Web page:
*The Motley Fool 100 index is a market-cap weighted index that measures the performance of The Motley Fool’s 100 largest active buy recommendations or highest-rated stocks in Fool IQ, the company’s analyst opinion database. Every company included in the Index is incorporated and listed in the U.S. The S&P 500 Index is a stock market index based on the market capitalizations of 500 large companies having common stock listed on the NYSE or NASDAQ. You cannot invest directly in an index.


*Holdings are subject to change. Holdings and percent of assets are based on security assets only, not including cash or receiveables (unpaid interest and dividends).

Please consider the charges, risks, expenses, and investment objectives carefully before you invest. Please see the prospectuses for the Motley Fool 100 Index ETF (the “Fund”) containing this and other information. Read it carefully before you invest or send money.

The investment advisor for the Fund is Motley Fool Asset Management, LLC (“MFAM”). Shares of the Fund are distributed by Quasar Distributors, LLC, a registered broker-dealer not affiliated with The Motley Fool or Foreside Fund Distributors, LLC.

The net asset value (“NAV”) of the Fund’s shares is determined as of the close of regular trading on the NYSE (generally 4:00 p.m. Eastern time) each day the NYSE is open. Share are purchased and sold in secondary market transactions at negotiated market prices rather than at NAV. Shares of the Fund may be bought and sold throughout the day on the exchange through a brokerage account. However, shares are not individually redeemable, and may only be redeemed directly from the Fund by Authorized Participants in very large creation/redemption units. Shares may trade at, above or below NAV. Brokerage commissions will reduce returns.

Investing involves risk, including possible loss of principal. To the extent the Fund invests more heavily in particular sectors of the economy (e.g., technology), its performance will be especially sensitive to developments that significantly affect those sectors. Similarly, the Fund is non-diversified, which means that it may invest a high percentage of its assets in a limited number of securities and, as a result, gains or losses on a single stock may have a greater impact on the Fund.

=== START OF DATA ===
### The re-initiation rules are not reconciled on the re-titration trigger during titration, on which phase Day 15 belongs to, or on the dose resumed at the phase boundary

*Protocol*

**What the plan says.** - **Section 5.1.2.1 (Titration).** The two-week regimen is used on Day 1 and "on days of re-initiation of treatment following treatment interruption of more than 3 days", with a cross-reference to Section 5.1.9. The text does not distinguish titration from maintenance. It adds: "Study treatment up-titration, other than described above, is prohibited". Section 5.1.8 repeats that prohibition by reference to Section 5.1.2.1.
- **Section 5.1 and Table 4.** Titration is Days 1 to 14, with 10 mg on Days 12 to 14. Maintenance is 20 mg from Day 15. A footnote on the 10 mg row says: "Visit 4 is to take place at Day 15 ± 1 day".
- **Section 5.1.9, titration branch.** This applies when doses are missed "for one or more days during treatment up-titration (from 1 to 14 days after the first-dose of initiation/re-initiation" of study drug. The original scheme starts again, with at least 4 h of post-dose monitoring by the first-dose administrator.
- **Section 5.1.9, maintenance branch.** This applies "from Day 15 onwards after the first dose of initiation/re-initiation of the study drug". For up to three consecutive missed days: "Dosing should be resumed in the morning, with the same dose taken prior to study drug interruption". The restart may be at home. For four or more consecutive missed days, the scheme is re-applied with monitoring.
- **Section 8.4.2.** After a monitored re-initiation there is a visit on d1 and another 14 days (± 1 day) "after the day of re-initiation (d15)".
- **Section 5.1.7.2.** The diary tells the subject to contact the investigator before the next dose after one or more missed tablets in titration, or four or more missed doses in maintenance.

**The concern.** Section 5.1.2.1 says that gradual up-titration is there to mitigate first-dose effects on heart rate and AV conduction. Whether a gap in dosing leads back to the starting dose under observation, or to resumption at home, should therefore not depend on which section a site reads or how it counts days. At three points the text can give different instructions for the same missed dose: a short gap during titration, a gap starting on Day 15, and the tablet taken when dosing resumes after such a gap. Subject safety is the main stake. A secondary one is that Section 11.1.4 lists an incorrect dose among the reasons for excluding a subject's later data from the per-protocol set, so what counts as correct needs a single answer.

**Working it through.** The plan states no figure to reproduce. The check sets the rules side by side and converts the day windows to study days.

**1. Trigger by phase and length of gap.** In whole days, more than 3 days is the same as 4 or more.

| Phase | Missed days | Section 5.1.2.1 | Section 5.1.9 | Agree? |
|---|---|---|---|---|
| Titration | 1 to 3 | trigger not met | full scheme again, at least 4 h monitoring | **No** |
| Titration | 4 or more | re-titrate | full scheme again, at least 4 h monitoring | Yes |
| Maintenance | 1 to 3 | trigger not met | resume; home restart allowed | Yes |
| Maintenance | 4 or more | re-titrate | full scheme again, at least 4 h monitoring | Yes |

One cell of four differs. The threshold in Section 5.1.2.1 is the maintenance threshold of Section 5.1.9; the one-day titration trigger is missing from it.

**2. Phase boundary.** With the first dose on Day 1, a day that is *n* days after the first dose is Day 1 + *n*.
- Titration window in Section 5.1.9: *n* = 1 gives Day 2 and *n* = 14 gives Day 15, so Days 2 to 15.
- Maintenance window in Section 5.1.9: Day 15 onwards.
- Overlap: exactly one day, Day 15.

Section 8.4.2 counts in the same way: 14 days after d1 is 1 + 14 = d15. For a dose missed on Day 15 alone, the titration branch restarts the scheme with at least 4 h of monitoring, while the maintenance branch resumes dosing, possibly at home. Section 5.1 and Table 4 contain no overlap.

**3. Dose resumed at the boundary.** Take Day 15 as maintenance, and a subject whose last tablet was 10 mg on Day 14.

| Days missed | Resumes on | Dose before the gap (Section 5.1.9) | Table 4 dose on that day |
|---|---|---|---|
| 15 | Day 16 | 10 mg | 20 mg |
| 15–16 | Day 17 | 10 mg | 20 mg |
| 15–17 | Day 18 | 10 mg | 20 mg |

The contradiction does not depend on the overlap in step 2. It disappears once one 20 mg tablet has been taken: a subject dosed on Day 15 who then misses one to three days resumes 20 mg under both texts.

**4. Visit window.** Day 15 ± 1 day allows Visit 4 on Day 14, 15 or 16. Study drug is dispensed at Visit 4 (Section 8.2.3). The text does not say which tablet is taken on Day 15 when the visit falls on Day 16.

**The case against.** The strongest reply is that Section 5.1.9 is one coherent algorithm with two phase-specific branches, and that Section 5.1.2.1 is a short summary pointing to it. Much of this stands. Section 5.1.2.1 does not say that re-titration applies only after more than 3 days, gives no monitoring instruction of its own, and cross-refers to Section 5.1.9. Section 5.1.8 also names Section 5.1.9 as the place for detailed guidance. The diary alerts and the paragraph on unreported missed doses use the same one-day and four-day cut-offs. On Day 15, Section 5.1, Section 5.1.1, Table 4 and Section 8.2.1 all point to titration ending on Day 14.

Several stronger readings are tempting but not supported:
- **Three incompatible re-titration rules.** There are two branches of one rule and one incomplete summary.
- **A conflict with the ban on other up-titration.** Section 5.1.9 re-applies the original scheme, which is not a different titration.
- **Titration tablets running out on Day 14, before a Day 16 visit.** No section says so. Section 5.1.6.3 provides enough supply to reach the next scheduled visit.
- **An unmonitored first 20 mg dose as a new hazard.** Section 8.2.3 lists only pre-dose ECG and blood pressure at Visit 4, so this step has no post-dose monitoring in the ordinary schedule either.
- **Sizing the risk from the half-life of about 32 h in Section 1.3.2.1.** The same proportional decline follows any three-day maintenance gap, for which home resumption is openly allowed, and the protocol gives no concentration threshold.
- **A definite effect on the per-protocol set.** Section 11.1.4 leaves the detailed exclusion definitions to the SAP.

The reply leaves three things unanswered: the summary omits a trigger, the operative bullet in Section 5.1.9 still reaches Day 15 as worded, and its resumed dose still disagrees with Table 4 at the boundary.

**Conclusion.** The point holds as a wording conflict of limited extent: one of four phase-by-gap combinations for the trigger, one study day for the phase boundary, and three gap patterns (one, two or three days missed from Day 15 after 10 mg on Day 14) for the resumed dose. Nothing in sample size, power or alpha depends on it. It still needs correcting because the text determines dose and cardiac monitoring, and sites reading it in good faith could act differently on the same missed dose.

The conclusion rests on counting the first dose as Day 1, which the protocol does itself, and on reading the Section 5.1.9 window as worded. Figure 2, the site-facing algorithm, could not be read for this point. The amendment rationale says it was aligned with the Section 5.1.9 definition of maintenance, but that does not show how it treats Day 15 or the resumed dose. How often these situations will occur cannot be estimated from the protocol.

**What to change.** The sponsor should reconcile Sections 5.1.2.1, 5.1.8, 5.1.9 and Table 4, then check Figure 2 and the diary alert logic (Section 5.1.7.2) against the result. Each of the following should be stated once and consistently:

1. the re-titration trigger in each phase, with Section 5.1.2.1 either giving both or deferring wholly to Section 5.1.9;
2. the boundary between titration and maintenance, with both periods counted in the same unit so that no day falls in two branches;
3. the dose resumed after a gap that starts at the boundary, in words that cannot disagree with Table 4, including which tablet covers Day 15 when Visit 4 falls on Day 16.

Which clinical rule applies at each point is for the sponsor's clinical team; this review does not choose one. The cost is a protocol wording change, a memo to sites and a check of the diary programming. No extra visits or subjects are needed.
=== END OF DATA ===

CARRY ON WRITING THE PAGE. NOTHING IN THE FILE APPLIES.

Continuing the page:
In addition to normal risks associated with investing in equity securities, investments in the Fund are subject to those risks specific to ETFs. Unlike other funds managed by MFAM, the Fund is not actively managed and we do not attempt to take defensive positions in any market conditions, including adverse markets. Likewise, we would not sell shares due to current or projected underperformance of a security, industry, or sector, unless that security is removed from the Index or the selling of shares of that security is otherwise required upon a reconstitution of the Index. As with all index funds, the performance of the Fund and its Index may differ from each other for a variety of reasons, including the operating expenses and portfolio transaction costs not incurred by the Index. In addition, the Fund may not be fully invested in the securities of the Index at all times, or may hold securities not included in the Index. Finally, Fund shares may trade at a material discount to NAV, and this risk is heightened in times of market volatility or periods of steep market declines.

For these and other reasons, there is no guarantee the Fund will achieve its stated objective.

MFAM is a wholly owned subsidiary of The Motley Fool Holdings, Inc., which is a multimedia financial-services holding company. MFAM is a separate entity, and all investment decisions are made independently by the asset managers at MFAM. Neither of TMF co-founders, Tom Gardner and David Gardner, nor any other TMF analyst is involved in the investment decision-making or daily operations of MFAM.